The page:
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Daily News Roundup - What are the new GCSEs and what do the changes mean?

2nd August 2017

Daily summary of the latest news and opinions from the world of independent education bought to you by Education Advisers... 

What are the new GCSEs and what do the changes mean?

Changes to the GCSE grading system has been deemed so confusing, the government has earmarked more than half a million pounds of public money to help explain them

According to Department for Education officials, the new GCSEs are “more challenging”, covering more content than in previous years.

They are to be graded from 9 to 1, with 9 being the highest grade, rather than A*-G. New GCSEs are linear in structure rather than modular, with all exams at the end of a two-year course. 

“The GCSE grading scale in England is changing and we have revised our GCSE qualifications to make them more demanding,” DfE guidance states. “We have done this to pupils leave school better prepared for work or further study.”

The government says it wants to match school standard to those of the strongest performing education systems in the world – such as Hong Kong and Shanghai.

The new 9 to 1 grading scale aims to better differentiate between the highest performing pupils and distinguish clearly between the new and old exams. 

The old and new GCSE grading scales do not directly compare but there are three points where they align:

• The bottom of grade 7 is aligned with the bottom of grade A;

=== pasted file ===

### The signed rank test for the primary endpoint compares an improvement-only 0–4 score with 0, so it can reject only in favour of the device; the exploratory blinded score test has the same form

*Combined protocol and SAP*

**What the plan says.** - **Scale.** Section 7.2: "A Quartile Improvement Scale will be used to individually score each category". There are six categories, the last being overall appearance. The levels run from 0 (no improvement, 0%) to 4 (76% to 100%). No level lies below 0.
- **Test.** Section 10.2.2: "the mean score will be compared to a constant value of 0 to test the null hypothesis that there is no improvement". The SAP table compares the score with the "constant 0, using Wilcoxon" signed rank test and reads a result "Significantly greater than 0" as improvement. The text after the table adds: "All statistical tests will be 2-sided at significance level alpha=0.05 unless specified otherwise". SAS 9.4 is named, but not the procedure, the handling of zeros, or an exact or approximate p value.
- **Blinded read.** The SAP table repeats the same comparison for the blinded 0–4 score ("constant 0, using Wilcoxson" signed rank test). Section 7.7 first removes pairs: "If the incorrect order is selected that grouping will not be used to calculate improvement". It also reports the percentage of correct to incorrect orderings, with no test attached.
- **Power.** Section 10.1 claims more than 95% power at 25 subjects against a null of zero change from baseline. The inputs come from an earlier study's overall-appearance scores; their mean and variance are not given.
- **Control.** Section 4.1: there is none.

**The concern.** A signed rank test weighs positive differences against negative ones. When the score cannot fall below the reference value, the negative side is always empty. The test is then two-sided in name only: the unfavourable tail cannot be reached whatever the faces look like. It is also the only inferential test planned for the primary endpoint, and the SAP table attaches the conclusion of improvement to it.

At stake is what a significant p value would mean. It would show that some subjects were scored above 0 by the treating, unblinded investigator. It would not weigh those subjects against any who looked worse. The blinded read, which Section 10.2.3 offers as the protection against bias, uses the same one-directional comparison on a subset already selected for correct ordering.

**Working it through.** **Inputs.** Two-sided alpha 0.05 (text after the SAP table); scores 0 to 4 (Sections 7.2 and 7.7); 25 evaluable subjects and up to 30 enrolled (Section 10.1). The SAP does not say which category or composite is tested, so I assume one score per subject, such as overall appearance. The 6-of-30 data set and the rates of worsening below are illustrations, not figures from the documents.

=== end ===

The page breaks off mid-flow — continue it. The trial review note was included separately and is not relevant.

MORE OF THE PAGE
• The bottom of grade 4 is aligned with the bottom of grade C; and 

• The bottom of grade 1 is aligned with the bottom of grade G. 

http://www.independent.co.uk/news/education/gcse-changes-9-1-what-are-new-exams-changes-mean-secondary-school-education-a7871186.html

See also: GCSEs

GCSE and A-level grade boundaries' publication delayed to prevent pupil panic

Exam boards will no longer release grade boundaries online the day before candidates receive their GCSE and A-level results because of concerns about pupil welfare. 

In previous years, grade boundaries have been published 24 hours before results day to help school exam officers prepare before grades are given out.

But exam boards say this led to pupils flocking to social media and making misleading comments as they tried to predict their own grades.

Last year, pupils panicked that grade boundaries were too high – despite not being able to tell how many marks they had got on a paper from the release.

Exam boards were concerned about the anxiety being expressed by pupils on social media, so from this summer grade boundaries will be posted online on the day that pupils receive their results.

https://www.tes.com/news/school-news/breaking-news/gcse-and-a-level-grade-boundaries-publication-delayed-prevent-pupil

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